Libyan court sentences Kadhafi son to death in absentia

Seif al-Islam after his capture, in the custody of revolutionary fighters in Zintan

A Libyan court on Tuesday sentenced slain dictator Moamer Kadhafi's son Seif al-Islam and eight other defendants to death for crimes during the 2011 uprising. Former intelligence chief Abdullah Senussi and Kadhafi's last prime minister Al-Baghdadi al-Mahmudi were among those sentenced to death.
Seif al-Islam was not in court because he is held in the south-western hill town of Zintan by militia opposed to the Tripoli authorities. The trial, which opened in the Libyan capital in April last year, has been dogged by criticism from human rights watchdogs and an unresolved dispute with the International Criminal Court in The Hague over jurisdiction in the case of the Kadhafi son.
The 37 defendants were charged with crimes including murder and complicity in incitement to rape during the 2011 uprising that toppled the dictatorship. The militia holding Seif al-Islam is loyal to the internationally recognised government which fled to the remote east last August when a rival militia alliance seized the capital and set up its own administration.
Seif al-Islam's sole appearances before the court have been by video link and there have been none since May last year. Most of the other defendants are held in the capital, but some are held in Libya's third city Misrata which is loyal to the Tripoli authorities.
The UN Security Council referred the conflict in Libya to the ICC in February 2011 amid Kadhafi's repression of the popular uprising against his decades-old regime at the height of the Arab Spring. Seif al-Islam is wanted by the Hague-based court on charges of war crimes and crimes against humanity.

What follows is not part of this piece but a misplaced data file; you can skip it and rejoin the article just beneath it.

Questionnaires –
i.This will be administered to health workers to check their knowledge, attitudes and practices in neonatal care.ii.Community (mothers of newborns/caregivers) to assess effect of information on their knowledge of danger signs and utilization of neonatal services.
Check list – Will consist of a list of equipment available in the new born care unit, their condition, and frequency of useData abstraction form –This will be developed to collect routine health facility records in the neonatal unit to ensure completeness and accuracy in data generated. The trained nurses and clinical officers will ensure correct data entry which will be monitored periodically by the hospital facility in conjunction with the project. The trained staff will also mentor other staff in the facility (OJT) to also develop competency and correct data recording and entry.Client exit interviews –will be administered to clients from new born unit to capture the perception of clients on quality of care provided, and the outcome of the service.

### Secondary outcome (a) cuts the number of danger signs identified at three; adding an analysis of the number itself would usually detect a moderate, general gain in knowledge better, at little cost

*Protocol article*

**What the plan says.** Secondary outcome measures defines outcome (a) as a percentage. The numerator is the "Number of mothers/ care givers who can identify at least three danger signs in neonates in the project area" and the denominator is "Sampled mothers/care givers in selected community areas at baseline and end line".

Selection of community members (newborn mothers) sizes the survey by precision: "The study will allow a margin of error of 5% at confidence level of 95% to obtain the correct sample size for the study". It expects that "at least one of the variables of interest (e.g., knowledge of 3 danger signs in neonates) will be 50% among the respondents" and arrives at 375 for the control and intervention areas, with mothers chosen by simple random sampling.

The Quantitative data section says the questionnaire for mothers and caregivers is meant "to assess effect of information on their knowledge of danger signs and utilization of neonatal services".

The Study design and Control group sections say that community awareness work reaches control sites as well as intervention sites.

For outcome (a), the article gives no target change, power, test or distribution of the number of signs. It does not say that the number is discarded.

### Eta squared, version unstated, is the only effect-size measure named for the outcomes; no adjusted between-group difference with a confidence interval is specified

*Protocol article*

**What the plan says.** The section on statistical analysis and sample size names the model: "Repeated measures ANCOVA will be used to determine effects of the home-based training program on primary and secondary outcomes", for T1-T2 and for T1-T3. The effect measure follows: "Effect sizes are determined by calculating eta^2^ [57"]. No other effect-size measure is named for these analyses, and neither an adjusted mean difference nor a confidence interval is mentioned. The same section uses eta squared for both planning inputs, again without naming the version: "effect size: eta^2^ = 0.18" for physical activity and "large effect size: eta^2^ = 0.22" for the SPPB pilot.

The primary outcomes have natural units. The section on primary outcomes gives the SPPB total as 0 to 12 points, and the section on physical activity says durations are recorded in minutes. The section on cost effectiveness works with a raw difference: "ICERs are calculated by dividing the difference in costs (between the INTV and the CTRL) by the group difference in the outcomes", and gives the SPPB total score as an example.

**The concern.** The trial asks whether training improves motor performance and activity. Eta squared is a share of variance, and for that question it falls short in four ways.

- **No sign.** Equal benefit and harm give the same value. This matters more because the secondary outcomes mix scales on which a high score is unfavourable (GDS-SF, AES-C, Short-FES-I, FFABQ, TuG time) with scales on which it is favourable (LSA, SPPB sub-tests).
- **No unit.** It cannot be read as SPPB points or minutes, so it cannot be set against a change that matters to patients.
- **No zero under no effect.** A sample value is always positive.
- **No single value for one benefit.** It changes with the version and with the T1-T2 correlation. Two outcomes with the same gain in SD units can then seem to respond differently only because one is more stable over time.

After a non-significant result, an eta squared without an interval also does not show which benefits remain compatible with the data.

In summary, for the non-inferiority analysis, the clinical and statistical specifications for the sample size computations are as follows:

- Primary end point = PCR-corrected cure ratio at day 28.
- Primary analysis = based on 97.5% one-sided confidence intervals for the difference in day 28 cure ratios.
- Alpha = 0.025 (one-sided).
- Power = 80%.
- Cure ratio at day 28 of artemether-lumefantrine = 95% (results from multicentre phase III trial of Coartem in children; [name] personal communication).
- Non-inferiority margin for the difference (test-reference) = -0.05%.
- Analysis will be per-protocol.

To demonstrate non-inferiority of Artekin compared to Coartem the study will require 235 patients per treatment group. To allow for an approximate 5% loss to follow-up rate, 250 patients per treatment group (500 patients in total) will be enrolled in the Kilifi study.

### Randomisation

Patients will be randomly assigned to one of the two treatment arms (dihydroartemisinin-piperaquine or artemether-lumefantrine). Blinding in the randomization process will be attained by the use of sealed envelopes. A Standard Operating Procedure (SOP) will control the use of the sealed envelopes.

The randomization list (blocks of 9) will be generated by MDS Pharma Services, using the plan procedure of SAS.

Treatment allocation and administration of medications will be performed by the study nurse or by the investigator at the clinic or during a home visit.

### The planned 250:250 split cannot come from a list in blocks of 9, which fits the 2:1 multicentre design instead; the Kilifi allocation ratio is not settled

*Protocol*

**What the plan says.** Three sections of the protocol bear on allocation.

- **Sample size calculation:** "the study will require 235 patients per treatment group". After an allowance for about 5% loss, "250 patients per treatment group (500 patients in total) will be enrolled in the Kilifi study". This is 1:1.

ICC prosecutors say that as part of his father's "inner circle", he "conceived and orchestrated a plan to deter and quell, by all means, the civilian demonstrations against Kadhafi's regime". He has been held in Zintan since his capture in November 2011 despite repeated ICC demands for Libya to hand him over for trial.
Charges before the Tripoli court also included kidnapping, plunder, sabotage and embezzlement of public funds. Human rights groups have expressed concerns about the trial, criticising the fact that the accused have had only limited access to lawyers and key documents. The United Nations said it was "deeply disturbed" by the death sentences.
"We had closely monitored the detention and trial and found that international fair trial standards had failed to be met," the UN's High Commissioner for Human Rights (OHCHR) said in a statement. The prosecutions were notably marred by "the failure to establish individual criminal responsibility in relation to specific crimes," while, "there were also serious issues relating to access to lawyers, claims of ill-treatment, and trials conducted in absentia."
"It is crucial to ensure accountability for serious human rights violations. However this needs to be done with scrupulous adherence to international fair trial standards... failing this, injustice is only compounded." the UN added, restating its opposition to the death penalty in all circumstances.
Libya has been wracked by conflict since Kadhafi's overthrow, with rival governments and powerful militias battling for control of key cities.